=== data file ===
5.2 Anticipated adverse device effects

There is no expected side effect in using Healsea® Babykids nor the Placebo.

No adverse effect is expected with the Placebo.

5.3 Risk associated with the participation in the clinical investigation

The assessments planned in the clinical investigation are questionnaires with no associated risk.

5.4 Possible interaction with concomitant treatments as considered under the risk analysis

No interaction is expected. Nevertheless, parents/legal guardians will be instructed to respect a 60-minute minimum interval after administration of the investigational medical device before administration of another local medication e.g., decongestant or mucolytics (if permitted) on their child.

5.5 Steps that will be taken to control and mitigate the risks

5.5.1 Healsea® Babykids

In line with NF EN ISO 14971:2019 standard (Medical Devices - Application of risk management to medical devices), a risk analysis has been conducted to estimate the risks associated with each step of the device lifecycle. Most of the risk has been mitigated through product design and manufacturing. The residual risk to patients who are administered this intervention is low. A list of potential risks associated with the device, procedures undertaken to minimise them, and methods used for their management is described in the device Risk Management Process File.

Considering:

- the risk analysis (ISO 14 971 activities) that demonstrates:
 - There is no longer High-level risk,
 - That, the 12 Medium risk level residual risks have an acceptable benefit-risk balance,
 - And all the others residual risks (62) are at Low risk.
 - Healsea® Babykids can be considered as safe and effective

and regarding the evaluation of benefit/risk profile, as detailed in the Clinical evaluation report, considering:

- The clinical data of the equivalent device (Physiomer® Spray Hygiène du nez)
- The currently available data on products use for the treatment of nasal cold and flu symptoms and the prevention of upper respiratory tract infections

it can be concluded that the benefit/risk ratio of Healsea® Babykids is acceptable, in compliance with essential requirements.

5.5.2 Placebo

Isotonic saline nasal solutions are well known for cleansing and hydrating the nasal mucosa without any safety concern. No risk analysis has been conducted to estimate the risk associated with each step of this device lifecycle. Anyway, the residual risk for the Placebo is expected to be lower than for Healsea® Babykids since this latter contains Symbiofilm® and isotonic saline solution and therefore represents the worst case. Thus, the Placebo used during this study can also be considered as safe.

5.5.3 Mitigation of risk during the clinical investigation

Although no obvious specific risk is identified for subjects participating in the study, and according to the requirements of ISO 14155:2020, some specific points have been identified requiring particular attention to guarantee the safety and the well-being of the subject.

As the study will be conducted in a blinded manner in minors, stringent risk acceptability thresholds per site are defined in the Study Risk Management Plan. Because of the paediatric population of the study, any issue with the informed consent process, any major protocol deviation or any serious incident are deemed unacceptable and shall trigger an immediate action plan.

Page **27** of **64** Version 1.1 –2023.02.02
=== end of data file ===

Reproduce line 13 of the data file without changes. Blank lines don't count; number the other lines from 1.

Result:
 - There is no longer High-level risk,